Adam is loaded onto a stretcher from an ambulance that arrives, and one of the EMTs in this scene is played by Thomas from the acting class. He’s thus in the closing credits for “The Fielder Method,” which I am sure he appreciates, though we have no idea how he does or will feel about the rest of the episode.

Joshua (who plays Adam) stands on the top of a playground slide, with other teens around him
Courtesy of HBO

Adam ultimately jumps off of the stretcher before he can be loaded into the ambulance and runs off, leading to a scene of Nathan searching for him. He finds him at a playground with some other teenagers, before he goes down the slide to reunite with his “father.”

But when he emerges from the slide he’s six again. Nathan and Adam smile and walk off together.

Coming back out at the top of the slide, Joshua looks around and asks, “Is that it?” Roll credits.

The Fielder Method

I hardly know what to say about all of this, honestly. It’s hilarious and almost impossible to parse in terms of what’s real and what isn’t. But as I have argued with regard to the preceding episodes of The Rehearsal, I take that to be the point. The show continues to circle back around on itself, adding layers and iterations of feigned reality, but in a way that rides these waves rather than ever taking any ironic detachment from them.

The fact that Fielder continues to find a way to go further in pushing the idea of rehearsing for reality right towards reality itself, only to encounter an unbridgeable gap between the two, where they nonetheless almost touch, puts another spin on the title of S1E4, as I am led to ponder the method at play in creating The Rehearsal itself.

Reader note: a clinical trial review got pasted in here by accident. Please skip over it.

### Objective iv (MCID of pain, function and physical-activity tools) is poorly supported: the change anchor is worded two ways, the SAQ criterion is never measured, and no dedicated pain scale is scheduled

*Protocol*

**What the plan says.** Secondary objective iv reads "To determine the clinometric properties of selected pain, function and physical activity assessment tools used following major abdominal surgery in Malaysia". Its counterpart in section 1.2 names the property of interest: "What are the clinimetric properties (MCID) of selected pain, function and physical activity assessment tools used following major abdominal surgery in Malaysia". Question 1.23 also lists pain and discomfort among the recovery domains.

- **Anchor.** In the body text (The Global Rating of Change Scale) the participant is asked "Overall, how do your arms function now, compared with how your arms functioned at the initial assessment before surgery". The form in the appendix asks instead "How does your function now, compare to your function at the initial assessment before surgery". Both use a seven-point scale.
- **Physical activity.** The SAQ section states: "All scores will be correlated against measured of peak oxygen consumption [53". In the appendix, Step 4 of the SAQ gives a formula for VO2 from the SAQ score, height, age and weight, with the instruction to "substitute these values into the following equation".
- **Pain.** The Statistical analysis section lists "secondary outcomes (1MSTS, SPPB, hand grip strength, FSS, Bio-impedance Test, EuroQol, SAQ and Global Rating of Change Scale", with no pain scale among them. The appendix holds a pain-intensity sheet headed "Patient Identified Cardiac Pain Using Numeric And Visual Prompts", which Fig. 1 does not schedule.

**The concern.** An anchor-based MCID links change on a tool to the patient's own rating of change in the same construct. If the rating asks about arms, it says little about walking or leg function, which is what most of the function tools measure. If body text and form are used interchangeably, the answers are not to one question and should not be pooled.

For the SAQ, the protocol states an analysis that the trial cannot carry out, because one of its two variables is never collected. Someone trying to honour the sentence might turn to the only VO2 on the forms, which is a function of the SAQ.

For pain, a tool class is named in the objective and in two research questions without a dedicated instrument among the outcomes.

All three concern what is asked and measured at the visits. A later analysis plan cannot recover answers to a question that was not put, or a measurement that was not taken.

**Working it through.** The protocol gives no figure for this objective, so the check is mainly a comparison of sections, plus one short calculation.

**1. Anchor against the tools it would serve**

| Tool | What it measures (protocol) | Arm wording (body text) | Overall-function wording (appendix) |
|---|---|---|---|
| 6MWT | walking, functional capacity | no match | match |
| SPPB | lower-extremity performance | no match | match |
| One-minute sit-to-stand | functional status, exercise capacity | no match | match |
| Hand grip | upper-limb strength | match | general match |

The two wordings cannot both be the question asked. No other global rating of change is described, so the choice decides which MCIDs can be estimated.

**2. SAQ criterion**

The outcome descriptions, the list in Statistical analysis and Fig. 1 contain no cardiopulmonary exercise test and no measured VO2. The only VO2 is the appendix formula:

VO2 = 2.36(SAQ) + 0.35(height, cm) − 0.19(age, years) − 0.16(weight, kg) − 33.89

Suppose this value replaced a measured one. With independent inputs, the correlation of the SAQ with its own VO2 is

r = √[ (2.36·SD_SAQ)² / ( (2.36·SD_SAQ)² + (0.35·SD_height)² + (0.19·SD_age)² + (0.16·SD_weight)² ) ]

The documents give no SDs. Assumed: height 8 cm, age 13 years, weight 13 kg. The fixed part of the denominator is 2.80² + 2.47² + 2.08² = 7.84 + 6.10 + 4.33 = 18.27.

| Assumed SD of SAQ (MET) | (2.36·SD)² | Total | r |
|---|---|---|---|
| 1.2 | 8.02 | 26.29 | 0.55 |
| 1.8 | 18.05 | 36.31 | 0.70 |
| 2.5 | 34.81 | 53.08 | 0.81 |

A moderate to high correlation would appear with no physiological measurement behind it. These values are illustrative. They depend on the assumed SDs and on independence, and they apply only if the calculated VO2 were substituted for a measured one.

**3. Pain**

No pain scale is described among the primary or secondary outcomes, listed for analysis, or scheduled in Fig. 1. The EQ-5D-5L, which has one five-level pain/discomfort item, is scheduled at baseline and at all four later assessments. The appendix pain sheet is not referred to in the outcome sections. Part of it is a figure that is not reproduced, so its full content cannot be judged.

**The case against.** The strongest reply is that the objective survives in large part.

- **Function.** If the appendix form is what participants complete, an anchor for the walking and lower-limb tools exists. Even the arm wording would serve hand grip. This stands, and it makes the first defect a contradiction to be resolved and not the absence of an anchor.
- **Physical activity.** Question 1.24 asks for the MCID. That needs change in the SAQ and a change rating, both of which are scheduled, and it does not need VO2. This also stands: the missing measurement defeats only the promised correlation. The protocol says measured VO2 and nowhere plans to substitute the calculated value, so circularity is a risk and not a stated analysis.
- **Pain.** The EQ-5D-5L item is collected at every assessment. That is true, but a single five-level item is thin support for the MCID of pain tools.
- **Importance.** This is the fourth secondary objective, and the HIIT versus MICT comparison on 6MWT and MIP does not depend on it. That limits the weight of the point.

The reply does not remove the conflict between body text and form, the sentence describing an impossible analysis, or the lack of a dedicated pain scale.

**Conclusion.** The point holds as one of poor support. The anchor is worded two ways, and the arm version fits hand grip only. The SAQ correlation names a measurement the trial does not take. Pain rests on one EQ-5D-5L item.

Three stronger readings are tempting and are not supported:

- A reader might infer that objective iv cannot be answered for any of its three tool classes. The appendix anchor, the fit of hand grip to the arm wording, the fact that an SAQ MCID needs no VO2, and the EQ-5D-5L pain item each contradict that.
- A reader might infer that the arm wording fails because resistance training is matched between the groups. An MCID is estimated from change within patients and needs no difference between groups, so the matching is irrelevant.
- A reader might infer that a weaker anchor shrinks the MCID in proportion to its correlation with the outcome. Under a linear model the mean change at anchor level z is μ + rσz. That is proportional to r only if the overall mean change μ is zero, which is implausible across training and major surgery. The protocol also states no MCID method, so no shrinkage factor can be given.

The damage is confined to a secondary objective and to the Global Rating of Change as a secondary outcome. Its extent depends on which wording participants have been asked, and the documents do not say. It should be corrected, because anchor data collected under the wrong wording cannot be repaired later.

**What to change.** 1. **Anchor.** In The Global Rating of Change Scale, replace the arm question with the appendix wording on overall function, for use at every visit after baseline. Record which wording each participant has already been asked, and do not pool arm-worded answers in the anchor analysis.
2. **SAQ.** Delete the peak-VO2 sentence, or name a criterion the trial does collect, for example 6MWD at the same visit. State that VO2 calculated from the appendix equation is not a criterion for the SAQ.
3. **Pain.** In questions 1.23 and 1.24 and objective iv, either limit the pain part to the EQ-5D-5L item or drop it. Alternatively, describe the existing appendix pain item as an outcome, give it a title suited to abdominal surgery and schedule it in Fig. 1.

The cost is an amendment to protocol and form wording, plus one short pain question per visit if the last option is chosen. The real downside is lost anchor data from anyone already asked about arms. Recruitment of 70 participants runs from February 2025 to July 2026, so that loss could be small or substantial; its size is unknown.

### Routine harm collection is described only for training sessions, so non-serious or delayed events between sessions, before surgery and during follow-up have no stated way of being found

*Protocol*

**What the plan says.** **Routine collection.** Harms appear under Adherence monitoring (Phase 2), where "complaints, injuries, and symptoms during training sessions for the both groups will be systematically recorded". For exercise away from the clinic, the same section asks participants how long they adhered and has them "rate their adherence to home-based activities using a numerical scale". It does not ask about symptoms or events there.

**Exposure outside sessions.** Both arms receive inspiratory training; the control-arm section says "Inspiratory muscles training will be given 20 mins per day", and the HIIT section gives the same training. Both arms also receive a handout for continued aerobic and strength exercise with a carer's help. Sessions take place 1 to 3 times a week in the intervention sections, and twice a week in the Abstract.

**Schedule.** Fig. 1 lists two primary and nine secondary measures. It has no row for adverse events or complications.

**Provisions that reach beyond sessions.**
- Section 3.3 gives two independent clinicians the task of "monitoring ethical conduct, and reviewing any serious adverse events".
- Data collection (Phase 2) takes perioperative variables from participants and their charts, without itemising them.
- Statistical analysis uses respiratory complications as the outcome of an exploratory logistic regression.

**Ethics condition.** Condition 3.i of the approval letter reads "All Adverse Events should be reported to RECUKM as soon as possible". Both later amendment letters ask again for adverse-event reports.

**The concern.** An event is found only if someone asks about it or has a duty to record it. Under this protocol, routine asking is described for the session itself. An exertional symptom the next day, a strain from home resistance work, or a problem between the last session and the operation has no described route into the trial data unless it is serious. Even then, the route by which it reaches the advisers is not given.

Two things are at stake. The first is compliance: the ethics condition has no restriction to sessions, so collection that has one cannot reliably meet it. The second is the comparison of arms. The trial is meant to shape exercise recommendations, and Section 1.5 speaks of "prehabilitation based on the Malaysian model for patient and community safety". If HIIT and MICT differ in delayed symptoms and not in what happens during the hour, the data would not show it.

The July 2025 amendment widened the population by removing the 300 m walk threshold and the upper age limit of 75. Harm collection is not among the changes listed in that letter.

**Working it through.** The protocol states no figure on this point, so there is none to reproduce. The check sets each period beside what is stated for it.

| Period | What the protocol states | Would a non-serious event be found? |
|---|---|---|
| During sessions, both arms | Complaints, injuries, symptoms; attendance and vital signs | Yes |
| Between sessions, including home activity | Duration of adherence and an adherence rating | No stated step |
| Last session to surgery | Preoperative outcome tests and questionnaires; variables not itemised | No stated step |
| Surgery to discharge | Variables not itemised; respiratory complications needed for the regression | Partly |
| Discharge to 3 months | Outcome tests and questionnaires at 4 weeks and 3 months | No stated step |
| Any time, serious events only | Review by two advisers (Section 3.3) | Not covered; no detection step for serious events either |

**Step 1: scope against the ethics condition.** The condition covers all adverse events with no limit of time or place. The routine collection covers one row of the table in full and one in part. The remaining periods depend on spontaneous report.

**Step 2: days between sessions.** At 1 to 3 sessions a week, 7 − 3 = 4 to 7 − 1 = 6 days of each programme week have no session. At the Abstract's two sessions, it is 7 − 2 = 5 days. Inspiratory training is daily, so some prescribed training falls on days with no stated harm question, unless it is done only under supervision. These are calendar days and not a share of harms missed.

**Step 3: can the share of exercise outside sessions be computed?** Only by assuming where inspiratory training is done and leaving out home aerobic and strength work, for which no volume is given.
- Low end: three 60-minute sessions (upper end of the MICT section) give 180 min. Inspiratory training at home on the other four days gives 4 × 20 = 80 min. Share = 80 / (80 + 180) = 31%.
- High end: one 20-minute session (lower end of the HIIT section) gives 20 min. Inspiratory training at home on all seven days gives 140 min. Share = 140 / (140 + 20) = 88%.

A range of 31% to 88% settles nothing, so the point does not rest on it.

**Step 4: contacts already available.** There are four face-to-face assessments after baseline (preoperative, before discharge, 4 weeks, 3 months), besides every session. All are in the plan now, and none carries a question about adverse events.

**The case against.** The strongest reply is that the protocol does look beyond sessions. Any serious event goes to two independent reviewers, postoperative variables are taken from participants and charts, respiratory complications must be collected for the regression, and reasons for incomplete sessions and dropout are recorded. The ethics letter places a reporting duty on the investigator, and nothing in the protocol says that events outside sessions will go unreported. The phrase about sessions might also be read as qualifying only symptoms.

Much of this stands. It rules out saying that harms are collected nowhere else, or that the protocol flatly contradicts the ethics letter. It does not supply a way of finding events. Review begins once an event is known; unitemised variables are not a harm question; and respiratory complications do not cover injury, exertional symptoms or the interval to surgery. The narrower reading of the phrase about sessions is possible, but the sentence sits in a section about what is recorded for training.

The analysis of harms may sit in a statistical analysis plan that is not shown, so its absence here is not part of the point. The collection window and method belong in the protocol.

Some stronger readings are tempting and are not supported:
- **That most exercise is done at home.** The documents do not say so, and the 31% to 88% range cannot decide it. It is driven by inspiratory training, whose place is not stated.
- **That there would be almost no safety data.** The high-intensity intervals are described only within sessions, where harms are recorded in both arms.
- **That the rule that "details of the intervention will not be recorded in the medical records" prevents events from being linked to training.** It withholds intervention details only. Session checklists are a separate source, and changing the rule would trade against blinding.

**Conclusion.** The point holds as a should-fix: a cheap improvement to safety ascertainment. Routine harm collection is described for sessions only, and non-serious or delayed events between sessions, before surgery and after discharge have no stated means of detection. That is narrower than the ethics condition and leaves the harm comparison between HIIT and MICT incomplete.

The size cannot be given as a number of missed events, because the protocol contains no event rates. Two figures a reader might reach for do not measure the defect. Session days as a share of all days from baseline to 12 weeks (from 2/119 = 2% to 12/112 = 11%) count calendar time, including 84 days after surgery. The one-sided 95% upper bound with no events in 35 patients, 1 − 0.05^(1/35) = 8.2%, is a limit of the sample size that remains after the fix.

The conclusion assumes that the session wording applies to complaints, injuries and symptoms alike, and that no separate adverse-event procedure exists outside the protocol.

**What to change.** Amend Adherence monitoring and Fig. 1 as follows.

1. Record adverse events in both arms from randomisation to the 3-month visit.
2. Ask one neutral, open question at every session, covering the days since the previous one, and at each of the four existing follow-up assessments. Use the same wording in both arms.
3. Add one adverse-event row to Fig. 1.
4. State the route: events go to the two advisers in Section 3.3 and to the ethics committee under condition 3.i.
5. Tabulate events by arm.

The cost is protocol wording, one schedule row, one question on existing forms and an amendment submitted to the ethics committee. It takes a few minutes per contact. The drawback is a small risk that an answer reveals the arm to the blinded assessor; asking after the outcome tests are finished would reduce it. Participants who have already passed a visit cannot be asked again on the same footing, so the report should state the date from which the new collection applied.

The anxious desire to control one’s circumstances runs wild here, and it gives birth to a work that feels sublime, as reason flails in trying to comprehend it. The rationale is clear enough, but the effect is in how it spirals out and pulls the ground of reality out from beneath our feet.

There are two episodes to go in the season, and I am on the edge of my seat waiting to see how Fielder will continue to take the premise of The Rehearsal up a notch. We’re already well past 11.

Written by Caemeron Crain

Caemeron Crain is Executive Editor of TV Obsessive. He struggles with authority, including his own.